Your average generative AI chatbot incorporates systems for the prevention of abuse, and therefore will tend to become unstable if jailbroken for nefarious aims. Worm GPT and Fraud GPT, however, are believed to have been designed specifically for illicit use, and do not incorporate as default systems to prevent the generation of malicious responses. For this reason, users who obtain generative AI chatbots designed for criminal purposes on the dark web likely have unlimited ability to, via dialogue, instruct the bots to conduct highly convincing email fraud, or to wage cyberattacks that target vulnerabilities in systems of specific companies. This could mean that if the use of criminal generative AI spreads, even those who lack advanced programming skills will be able to plan and execute phishing and cyberattacks in a more refined manner.
A More Sophisticated Sort of Crime
The theft of generative AI accounts and the sophistication of crime on the dark web are also trends that cannot be ignored. According to a report from a Singapore-based cybersecurity company, from June 2022 through May 2023, over 100,000 Chat GPT accounts were compromised and put up for sale on the dark web. It is believed that the compromised accounts are being used in countries where Chat GPT is banned, like China. Because Chat GPT account histories include business-related chat and system development logs, there is a risk that this confidential information will be stolen and used to commit fraud and cyberattacks.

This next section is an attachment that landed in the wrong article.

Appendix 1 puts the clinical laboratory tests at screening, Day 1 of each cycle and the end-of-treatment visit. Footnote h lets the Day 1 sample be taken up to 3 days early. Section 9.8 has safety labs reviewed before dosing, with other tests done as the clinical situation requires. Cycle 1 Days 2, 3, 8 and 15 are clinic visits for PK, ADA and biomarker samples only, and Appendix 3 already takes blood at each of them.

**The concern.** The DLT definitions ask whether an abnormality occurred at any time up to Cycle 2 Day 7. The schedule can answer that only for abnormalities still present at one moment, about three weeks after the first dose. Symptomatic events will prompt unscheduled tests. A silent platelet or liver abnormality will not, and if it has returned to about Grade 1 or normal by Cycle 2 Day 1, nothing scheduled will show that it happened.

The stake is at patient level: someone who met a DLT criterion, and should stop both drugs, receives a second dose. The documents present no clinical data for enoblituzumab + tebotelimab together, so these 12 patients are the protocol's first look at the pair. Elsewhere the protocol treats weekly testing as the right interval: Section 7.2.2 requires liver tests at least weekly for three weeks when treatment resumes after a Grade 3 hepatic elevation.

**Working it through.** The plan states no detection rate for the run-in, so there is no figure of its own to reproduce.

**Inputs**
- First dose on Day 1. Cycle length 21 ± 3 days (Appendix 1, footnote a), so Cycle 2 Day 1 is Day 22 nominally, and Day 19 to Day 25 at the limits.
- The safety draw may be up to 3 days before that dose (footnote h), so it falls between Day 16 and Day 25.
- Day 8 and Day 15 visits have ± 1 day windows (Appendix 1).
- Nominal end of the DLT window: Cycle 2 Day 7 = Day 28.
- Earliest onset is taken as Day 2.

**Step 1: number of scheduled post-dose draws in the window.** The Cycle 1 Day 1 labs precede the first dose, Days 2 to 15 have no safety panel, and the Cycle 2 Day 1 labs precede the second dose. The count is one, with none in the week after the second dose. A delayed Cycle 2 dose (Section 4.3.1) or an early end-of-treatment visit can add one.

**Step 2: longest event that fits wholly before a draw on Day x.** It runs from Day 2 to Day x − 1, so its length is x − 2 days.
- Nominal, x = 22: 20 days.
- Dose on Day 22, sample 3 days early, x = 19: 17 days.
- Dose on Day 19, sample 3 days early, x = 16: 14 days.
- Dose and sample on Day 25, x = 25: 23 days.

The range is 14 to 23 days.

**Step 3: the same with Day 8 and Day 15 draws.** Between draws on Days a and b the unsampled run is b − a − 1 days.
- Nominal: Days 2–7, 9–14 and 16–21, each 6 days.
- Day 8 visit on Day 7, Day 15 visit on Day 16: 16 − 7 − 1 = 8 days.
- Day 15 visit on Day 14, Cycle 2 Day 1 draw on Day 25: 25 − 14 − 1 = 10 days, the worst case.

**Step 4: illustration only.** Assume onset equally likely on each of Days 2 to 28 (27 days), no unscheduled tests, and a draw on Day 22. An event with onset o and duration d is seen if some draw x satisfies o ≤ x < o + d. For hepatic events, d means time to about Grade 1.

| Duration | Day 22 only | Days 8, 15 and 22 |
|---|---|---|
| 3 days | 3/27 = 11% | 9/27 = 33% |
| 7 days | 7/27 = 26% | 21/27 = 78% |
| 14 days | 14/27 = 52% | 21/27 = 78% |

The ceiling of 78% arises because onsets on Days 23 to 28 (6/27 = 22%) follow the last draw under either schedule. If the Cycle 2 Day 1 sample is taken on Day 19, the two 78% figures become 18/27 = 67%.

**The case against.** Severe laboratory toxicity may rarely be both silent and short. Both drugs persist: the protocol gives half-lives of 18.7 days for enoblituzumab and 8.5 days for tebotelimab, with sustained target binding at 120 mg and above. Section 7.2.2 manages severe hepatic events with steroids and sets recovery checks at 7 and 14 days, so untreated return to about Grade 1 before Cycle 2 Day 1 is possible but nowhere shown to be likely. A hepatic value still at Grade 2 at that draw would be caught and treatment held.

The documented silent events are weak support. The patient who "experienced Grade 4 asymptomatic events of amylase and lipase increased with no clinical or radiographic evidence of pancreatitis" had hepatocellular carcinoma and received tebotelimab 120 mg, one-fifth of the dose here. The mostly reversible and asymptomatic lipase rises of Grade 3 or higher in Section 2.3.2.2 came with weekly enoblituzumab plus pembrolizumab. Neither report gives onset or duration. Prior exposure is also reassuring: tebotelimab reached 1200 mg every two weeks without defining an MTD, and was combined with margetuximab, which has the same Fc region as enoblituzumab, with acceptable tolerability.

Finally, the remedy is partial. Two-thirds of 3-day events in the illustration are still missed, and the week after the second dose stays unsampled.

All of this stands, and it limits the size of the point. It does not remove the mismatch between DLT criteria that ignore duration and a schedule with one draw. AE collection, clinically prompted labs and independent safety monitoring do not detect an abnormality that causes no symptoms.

In addition to the illegal sale of account information on the dark web, criminal generative AI chatbots are being leased by the hour in exchange for highly anonymous crypto currencies. As SaaS, or software as a service, options become increasingly common in the world of business, the leasing out of artificial intelligence for criminal ends may be described as “criminal SaaS.” This suggests that increasing specialization is occurring amongst the providers of illicit services. As illegal services become more specialized and hackers’ roles become more narrowly defined, with different hackers handling account theft, development and rental of hacking tools, and execution of attacks, it becomes more difficult to identify and prosecute specific crimes, thereby creating the possibility that cyberattacks and other crimes could become more efficient.